Government companies in South Africa that have had billions of rand looted through a process known as state capture shouldn’t be bailed out by the central bank even as they pose a significant fiscal risk, Governor Lesetja Kganyago said.
“The challenge of dealing with too-big-to-fail SOEs, of combining cash injections with conditionality measures, needs to be dealt with by the elected authorities – as it has been in the latest budget from National Treasury,” Kganyago said in an emailed copy of a speech Tuesday, referring to state-owned enterprises. The South African Reserve Bank’s “power to say no was greatly enhanced by its independence,” he said.
At least seven state companies are “either on their knees or touching carpet” as institutions were damaged due to state capture, public enterprises minister Pravin Gordhan said in February. As much as R500 billion ($36 billion) probably left South Africa due to state capture, he said, using a local term for the use of political connections to secure appointments of allies to key state posts and win contracts. In the same month, the nation announced a record R69 billion bailout for power utility Eskom to help it service its obligations.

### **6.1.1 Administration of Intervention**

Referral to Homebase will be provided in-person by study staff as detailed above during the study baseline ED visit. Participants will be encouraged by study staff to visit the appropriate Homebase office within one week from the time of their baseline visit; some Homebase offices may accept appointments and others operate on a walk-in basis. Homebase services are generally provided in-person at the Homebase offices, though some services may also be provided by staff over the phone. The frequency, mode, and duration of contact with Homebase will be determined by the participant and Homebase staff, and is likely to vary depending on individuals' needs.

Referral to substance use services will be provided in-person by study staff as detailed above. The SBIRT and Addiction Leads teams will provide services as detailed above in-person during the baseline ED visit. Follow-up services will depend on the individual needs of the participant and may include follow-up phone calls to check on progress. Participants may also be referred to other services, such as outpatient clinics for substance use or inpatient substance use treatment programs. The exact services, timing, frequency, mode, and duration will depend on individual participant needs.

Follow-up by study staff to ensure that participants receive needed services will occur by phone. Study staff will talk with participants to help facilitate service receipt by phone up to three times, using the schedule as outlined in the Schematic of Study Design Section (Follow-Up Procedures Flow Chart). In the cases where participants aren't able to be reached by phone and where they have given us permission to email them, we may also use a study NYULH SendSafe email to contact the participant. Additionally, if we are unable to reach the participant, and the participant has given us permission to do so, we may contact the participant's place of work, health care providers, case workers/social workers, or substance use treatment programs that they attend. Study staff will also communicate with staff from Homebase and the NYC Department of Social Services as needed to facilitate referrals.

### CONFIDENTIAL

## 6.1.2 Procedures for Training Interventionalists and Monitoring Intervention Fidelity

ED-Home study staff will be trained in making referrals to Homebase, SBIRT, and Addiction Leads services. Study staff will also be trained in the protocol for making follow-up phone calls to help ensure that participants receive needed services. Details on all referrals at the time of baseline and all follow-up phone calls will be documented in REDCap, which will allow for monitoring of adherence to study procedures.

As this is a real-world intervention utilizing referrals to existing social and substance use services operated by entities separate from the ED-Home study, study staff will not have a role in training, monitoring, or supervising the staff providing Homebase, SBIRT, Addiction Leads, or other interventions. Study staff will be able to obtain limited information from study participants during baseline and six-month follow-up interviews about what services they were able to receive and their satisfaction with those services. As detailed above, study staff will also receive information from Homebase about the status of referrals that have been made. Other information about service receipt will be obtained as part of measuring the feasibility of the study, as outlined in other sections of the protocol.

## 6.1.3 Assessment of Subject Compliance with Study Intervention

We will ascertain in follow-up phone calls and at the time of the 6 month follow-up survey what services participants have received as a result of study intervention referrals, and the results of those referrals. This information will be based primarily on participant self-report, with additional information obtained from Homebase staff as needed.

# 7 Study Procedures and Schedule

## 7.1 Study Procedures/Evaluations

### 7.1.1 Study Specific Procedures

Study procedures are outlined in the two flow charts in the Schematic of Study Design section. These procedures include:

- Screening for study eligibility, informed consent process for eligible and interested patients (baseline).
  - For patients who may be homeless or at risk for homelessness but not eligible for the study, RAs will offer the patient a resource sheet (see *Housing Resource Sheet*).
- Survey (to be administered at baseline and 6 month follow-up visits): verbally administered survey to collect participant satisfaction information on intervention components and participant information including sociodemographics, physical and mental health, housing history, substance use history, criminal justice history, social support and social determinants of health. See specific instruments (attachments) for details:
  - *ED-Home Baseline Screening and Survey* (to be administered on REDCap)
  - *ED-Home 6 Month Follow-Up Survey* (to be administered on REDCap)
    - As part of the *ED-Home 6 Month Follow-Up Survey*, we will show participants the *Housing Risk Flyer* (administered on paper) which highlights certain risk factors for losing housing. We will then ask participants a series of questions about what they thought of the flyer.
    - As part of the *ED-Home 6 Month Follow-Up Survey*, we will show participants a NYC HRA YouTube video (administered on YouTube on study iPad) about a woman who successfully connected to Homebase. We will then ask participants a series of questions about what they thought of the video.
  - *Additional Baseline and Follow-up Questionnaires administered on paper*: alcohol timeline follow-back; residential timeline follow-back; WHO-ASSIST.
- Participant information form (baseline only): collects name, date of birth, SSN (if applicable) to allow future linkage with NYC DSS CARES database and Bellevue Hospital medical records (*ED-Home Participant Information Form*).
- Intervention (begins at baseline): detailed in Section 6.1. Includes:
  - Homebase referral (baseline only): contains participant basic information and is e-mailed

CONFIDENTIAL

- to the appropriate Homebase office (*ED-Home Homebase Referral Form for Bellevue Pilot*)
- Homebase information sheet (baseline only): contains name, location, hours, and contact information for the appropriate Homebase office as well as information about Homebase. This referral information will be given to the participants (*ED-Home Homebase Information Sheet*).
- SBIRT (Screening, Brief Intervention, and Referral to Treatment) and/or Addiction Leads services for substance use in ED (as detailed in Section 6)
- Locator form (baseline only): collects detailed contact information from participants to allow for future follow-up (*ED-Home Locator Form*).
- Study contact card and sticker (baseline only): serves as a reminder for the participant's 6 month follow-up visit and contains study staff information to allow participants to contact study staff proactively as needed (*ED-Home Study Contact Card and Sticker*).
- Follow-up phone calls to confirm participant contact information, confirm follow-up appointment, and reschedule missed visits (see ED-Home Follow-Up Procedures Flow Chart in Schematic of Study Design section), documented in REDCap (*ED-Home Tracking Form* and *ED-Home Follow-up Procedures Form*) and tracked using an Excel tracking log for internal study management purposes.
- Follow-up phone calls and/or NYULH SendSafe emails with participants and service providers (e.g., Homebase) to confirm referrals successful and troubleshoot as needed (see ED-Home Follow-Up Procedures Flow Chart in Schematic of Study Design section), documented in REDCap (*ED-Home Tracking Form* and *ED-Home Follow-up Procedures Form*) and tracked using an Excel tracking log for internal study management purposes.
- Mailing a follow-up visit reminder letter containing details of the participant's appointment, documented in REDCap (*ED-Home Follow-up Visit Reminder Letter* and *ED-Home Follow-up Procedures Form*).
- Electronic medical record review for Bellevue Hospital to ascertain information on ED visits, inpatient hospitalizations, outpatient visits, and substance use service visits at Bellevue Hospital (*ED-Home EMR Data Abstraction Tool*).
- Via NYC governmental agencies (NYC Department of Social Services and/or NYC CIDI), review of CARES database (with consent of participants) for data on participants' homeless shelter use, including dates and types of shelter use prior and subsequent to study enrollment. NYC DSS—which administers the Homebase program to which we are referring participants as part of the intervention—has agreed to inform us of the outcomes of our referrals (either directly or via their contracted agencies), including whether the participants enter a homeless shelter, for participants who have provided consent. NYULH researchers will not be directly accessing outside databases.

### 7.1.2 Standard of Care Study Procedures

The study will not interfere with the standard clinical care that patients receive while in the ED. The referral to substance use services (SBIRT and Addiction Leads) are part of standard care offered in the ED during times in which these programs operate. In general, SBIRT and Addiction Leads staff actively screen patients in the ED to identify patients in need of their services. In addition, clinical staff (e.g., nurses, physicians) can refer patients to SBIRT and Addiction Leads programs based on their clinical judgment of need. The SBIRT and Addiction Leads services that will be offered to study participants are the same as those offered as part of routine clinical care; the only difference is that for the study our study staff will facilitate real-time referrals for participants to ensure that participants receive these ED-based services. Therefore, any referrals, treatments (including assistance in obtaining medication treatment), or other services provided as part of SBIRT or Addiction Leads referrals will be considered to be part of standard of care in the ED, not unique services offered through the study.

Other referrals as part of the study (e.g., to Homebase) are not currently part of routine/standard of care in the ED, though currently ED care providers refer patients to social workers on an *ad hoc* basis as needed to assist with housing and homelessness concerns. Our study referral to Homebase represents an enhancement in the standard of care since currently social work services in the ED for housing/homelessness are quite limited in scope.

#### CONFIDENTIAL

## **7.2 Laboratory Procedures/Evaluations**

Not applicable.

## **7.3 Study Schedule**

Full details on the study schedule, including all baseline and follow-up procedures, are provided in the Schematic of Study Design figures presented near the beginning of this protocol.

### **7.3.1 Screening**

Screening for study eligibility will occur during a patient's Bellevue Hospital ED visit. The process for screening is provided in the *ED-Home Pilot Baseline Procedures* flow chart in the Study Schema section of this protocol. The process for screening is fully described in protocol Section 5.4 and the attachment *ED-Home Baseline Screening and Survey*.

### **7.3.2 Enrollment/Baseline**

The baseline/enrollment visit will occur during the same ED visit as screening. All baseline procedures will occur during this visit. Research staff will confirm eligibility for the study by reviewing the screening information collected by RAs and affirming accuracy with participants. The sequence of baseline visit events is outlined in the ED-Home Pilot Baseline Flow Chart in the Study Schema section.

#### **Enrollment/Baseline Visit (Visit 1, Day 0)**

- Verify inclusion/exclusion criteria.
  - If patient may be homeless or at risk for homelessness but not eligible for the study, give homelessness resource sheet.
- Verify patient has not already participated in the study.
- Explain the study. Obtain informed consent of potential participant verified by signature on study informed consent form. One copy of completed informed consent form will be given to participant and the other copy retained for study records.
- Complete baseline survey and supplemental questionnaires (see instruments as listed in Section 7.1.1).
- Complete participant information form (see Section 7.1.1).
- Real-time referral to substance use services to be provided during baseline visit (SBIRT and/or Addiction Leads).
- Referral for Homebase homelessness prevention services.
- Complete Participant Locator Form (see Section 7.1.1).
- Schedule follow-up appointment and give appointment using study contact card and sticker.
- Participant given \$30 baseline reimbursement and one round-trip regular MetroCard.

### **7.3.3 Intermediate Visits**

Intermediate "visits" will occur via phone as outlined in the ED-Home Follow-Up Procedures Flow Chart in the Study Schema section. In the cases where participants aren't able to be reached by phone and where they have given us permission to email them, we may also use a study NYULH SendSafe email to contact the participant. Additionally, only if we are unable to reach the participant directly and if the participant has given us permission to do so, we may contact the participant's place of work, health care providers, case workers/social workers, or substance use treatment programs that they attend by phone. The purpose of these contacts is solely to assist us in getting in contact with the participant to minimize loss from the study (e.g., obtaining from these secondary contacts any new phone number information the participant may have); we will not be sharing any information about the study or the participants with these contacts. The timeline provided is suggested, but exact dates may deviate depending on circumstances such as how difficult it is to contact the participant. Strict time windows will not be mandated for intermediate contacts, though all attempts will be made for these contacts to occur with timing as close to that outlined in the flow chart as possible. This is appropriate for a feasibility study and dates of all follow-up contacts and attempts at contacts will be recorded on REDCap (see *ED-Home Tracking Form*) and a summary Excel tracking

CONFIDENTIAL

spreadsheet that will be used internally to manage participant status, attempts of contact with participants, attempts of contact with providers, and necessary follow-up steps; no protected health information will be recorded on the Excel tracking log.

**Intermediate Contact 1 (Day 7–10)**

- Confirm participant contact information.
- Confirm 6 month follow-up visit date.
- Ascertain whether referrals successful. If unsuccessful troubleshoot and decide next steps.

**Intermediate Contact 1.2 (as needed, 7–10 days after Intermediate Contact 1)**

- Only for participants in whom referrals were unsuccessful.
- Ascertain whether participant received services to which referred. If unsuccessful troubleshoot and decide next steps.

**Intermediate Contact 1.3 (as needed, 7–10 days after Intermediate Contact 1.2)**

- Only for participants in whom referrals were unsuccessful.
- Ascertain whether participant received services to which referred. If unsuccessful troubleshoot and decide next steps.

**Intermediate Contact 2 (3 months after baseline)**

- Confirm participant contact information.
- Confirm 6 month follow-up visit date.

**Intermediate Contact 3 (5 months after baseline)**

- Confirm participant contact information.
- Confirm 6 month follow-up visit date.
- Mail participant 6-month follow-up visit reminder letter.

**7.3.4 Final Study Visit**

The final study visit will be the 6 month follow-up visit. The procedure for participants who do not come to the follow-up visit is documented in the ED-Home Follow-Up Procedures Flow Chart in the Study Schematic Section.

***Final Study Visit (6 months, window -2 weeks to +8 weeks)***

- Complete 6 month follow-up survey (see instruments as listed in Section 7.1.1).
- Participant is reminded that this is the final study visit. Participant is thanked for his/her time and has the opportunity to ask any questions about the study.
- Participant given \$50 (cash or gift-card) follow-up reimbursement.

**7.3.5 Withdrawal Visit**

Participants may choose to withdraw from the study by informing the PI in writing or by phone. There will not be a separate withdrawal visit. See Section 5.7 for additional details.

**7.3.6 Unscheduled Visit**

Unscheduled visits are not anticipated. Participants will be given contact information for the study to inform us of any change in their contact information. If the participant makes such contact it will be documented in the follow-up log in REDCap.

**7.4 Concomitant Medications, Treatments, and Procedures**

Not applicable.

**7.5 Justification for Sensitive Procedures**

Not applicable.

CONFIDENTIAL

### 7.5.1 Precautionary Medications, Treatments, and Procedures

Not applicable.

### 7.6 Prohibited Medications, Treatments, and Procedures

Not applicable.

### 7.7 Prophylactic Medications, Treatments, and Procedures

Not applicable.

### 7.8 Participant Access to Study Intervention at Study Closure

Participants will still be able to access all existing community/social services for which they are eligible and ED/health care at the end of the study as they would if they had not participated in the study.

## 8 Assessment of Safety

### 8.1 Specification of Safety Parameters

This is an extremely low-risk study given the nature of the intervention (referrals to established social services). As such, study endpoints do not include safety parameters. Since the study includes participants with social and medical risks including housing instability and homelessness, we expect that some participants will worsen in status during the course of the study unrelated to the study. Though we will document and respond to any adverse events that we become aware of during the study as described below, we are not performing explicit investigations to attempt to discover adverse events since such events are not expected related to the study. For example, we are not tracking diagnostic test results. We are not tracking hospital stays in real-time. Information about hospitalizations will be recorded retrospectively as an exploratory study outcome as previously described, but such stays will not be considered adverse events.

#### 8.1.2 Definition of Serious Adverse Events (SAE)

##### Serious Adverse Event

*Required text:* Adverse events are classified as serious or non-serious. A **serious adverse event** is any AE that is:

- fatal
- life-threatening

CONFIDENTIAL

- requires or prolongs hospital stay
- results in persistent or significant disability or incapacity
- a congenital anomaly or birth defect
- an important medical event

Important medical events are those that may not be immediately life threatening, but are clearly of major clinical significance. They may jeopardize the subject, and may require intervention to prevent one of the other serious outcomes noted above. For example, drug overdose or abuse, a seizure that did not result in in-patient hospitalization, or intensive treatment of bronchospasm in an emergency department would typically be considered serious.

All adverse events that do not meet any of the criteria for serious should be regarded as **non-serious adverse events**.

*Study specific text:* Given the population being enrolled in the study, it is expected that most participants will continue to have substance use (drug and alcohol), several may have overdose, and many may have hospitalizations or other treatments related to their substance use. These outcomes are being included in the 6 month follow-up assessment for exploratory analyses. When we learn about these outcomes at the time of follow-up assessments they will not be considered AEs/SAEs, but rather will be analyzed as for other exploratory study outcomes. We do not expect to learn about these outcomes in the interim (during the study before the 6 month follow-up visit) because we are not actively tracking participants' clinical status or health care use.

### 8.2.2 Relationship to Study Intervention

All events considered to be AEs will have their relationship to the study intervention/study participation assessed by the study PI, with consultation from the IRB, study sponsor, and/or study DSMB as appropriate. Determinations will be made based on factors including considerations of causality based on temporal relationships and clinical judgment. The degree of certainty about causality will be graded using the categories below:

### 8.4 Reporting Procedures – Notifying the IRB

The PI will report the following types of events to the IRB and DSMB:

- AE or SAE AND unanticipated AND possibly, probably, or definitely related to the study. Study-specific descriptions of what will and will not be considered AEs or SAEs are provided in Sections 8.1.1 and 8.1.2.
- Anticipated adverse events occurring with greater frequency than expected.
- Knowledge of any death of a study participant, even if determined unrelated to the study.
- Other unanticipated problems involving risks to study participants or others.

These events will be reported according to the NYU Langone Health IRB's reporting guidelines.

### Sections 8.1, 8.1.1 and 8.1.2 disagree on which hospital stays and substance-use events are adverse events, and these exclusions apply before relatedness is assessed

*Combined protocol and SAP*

Credit-ratings companies have singled out the central bank’s independence as a sign of institutional strength in the country. The ruling African National Congress wants to nationalise the bank, one of the few worldwide that’s owned by private investors. President Cyril Ramaphosa says the move to bring it under the control of its citizens will affirm the nation’s sovereignty.
“A small portion of leaders are bad, and if you understand probability, then you know sooner or later most countries will get a bad leader,” Kganyago said. “There is nothing undemocratic about buying some insurance against this eventuality, and independent central banks, like judiciaries, are useful parts of those insurance policies.”